Western Australia had the largest increase in housing finance for the purchase of property over the September quarter, rising over 55%. This further supports the view that the WA and Perth dwelling markets are resuming an upswing following the disruption of COVID-19.

Despite extended restrictions on the transaction of property across Victoria for much of the quarter, the state still saw a 4% uplift in the value of finance for the purchase of property, which was entirely fuelled by owner-occupier purchases. Finance secured for the purpose of investment property purchase fell -4.3% across the state in September.

ABS data suggests external refinancing came down 9.6% over the quarter, after an unprecedented peak in May. However, the value of external refinancing is still elevated, and is 30.4% higher than in the September quarter of 2019.

As the RBA handed down a further reduction in bank funding costs over November, and mortgage rates continued to fall, refinancing should remain elevated. But it is worth noting the vast majority of discounted funding costs for banks are being passed through to fixed rate loan products. The exit fees that can be associated with fixed rate home loan arrangements may constrain refinance activity down the line, once a portion of the current wave of borrowers are locked into fixed-rate arrangements.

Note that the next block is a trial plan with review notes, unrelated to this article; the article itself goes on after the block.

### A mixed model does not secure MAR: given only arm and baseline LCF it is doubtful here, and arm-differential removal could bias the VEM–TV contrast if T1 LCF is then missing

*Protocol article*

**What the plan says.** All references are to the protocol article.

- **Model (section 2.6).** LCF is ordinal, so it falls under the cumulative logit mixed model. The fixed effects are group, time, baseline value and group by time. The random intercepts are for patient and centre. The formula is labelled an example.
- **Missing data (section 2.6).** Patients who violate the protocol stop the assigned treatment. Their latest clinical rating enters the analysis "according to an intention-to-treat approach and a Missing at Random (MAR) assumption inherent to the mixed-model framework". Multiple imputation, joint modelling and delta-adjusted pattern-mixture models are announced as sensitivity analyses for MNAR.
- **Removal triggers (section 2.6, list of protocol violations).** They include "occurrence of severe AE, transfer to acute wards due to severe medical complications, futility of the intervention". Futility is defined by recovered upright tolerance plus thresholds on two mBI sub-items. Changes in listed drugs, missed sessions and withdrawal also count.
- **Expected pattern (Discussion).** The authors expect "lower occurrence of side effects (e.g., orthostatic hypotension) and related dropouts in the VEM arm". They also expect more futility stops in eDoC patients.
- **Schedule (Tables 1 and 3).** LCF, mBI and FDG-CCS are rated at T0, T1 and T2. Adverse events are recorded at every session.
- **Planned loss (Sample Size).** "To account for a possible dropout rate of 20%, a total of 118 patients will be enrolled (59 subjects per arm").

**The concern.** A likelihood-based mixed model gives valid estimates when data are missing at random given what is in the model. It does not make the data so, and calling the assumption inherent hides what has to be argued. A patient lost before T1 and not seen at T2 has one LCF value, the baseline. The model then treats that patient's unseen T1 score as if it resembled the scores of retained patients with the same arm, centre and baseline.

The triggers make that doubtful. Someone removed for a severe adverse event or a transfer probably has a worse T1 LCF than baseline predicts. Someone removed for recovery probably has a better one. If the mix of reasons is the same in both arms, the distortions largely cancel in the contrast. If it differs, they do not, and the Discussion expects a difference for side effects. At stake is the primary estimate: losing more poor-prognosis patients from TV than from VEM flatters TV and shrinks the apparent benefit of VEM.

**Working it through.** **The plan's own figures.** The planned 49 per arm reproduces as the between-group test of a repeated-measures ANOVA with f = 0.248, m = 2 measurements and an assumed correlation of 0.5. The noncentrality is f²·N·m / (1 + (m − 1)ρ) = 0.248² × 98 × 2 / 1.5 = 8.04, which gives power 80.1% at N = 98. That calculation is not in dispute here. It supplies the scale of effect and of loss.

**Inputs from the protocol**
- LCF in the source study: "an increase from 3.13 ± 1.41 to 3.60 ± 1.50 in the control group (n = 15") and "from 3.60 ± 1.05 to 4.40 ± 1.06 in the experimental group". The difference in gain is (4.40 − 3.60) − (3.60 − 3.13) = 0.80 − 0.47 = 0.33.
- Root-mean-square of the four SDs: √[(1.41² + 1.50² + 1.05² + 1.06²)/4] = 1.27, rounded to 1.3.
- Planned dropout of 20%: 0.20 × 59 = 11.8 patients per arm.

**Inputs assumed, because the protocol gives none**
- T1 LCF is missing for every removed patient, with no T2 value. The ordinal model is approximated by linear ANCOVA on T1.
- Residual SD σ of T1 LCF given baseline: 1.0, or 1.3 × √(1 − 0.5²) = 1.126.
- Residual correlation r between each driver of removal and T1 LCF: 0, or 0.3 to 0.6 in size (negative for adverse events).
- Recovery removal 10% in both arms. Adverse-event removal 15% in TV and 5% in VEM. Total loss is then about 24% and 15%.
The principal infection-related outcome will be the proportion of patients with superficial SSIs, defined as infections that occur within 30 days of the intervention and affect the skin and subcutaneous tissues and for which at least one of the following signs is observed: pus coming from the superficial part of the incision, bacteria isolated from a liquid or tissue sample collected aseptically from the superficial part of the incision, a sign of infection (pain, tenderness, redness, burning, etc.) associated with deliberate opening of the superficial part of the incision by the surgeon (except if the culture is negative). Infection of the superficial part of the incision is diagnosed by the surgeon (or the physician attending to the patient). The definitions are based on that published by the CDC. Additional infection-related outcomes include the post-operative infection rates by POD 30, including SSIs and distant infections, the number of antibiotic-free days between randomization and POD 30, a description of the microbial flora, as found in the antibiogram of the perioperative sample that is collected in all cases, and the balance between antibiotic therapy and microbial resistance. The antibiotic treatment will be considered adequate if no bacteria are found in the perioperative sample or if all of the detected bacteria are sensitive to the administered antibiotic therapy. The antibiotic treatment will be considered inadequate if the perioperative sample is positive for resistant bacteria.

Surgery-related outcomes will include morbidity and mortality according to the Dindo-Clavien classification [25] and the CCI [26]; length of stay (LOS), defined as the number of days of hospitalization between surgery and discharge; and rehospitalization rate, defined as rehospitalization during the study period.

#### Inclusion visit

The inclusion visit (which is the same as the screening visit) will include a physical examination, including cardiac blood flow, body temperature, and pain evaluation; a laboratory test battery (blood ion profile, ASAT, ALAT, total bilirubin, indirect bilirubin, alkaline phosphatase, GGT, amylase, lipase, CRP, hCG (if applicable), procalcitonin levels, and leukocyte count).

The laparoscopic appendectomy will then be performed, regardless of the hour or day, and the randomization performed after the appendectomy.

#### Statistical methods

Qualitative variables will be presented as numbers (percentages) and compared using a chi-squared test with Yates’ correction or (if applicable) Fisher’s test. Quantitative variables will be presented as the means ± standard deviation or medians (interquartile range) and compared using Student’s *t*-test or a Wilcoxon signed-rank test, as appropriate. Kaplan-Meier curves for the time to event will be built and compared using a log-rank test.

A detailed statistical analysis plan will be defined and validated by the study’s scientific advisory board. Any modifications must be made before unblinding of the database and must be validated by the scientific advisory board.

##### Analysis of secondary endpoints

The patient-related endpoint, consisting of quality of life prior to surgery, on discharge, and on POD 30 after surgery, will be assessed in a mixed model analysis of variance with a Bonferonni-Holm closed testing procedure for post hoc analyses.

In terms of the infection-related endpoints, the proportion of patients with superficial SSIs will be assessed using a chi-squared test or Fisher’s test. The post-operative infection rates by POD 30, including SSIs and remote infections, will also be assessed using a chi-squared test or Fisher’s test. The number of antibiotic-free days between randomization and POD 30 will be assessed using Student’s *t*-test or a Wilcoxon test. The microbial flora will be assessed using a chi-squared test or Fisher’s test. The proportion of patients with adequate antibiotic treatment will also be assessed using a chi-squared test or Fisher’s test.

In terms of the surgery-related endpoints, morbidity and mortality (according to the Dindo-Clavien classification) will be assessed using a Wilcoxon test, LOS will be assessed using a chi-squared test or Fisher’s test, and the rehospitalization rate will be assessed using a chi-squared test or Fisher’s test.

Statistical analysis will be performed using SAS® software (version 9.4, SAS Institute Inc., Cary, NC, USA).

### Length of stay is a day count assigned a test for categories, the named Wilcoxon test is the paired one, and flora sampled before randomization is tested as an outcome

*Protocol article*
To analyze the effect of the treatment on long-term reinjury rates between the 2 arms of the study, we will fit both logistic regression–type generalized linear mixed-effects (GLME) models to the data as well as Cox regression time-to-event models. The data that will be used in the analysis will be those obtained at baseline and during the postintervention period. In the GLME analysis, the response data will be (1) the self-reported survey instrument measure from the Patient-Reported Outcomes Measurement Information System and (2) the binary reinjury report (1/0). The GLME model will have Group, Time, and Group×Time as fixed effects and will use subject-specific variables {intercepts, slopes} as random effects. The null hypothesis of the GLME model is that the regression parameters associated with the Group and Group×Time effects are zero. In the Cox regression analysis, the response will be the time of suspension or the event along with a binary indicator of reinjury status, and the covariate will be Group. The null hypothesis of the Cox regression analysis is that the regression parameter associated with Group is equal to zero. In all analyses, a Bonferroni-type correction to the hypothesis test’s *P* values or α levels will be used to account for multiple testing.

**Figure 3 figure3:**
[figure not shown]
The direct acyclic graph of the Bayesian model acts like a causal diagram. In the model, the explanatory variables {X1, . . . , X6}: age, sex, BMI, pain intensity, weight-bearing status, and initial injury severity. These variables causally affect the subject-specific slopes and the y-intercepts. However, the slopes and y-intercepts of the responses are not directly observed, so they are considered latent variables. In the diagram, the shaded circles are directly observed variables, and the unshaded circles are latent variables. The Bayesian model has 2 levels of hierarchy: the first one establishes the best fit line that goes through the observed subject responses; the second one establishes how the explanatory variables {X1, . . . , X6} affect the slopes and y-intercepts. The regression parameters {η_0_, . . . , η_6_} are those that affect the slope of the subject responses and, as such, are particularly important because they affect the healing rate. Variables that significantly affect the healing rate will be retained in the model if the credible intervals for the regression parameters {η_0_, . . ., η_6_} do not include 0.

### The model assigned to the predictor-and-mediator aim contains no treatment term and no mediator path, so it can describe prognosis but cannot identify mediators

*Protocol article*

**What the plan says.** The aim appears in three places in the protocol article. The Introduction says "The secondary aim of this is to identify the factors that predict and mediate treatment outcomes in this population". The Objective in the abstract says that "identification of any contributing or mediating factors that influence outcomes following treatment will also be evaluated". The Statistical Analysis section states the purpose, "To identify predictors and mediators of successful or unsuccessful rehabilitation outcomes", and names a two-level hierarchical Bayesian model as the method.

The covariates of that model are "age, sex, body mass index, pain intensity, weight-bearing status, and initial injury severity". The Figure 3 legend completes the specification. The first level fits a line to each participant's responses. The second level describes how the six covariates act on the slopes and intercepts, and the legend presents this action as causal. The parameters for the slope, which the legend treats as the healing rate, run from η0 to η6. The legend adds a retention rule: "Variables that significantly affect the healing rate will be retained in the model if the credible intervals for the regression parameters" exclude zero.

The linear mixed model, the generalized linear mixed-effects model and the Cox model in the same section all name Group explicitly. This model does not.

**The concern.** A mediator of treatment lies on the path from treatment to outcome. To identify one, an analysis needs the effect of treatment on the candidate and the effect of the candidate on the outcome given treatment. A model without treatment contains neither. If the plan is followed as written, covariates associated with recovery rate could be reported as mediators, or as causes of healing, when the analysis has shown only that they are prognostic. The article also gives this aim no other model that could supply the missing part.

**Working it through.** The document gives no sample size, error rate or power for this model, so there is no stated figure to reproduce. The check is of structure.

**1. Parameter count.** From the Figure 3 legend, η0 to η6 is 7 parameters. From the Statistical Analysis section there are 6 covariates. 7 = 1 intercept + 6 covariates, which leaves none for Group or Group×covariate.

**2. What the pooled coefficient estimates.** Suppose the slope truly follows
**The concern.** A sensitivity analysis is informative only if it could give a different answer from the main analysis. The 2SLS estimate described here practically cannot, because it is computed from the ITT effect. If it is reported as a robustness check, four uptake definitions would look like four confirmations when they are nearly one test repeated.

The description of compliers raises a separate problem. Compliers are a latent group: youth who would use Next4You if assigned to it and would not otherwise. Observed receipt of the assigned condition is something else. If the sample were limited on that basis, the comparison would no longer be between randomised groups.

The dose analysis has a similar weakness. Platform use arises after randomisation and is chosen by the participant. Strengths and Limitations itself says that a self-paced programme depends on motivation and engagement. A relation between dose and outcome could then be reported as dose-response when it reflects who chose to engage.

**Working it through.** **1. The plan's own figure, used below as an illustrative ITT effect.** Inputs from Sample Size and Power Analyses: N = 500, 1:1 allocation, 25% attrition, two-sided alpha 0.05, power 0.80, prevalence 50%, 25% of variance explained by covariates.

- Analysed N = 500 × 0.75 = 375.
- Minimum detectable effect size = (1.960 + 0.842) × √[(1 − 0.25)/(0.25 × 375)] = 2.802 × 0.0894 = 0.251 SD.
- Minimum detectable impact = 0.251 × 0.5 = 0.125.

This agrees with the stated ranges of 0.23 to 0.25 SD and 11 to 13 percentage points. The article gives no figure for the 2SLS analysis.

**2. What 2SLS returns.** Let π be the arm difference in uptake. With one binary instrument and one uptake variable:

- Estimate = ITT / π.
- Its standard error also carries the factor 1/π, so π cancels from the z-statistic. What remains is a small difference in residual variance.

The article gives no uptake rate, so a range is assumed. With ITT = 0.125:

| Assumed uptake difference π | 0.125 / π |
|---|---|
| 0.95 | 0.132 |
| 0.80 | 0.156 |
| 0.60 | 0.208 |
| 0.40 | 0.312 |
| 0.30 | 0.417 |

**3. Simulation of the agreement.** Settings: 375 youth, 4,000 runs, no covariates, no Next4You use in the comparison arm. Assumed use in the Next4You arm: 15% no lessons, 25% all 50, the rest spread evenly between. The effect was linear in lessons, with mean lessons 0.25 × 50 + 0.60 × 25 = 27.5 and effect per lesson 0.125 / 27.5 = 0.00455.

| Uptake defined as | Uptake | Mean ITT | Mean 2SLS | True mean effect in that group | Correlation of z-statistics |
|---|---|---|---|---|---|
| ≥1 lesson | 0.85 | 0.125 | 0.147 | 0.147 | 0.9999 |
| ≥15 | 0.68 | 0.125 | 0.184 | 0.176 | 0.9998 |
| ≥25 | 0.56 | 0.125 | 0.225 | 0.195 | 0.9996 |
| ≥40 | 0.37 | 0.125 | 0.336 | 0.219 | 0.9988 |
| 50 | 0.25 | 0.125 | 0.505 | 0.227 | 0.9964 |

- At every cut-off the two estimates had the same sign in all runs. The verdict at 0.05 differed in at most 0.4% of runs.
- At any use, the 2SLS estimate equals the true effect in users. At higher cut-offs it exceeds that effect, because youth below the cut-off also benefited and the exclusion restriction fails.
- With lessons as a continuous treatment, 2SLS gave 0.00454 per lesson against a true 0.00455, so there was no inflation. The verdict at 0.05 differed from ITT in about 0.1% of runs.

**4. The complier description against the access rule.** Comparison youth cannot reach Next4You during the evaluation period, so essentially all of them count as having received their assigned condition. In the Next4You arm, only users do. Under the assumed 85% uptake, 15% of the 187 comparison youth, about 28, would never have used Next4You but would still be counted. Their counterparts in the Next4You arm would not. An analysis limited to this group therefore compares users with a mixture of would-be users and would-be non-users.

In the near term, CoreLogic estimates lending for the purchase of property will continue to remain elevated due to loose monetary policy. However, the steep increases in finance seen in recent months is unlikely to maintain such a strong trajectory, and quarterly growth rates in housing finance volumes are likely to slow as pent-up demand runs out of steam.

Owner occupiers continue to dominate lending

An increase in secured finance (excluding refinancing) to owner occupiers accounted for 85.6% of the uplift in money lent for the purchase of housing in the September quarter. The owner occupier, first home buyer cohort had the highest rate of growth in secured finance, at 24.4% in the quarter. This compares with an uplift of 23.1% for changeover owner-occupiers and an 11.3% rise in investors.

It is worth making the distinction that while first home buyers had the fastest growth in lending over the quarter, the majority of secured finance (53.1%) still went to ‘change over’ owner occupier buyers, such as upsizers and downsizers. A summary of the composition of lending since the onset of COVID-19 in March is compared with the back series average below, which starts in July 2002.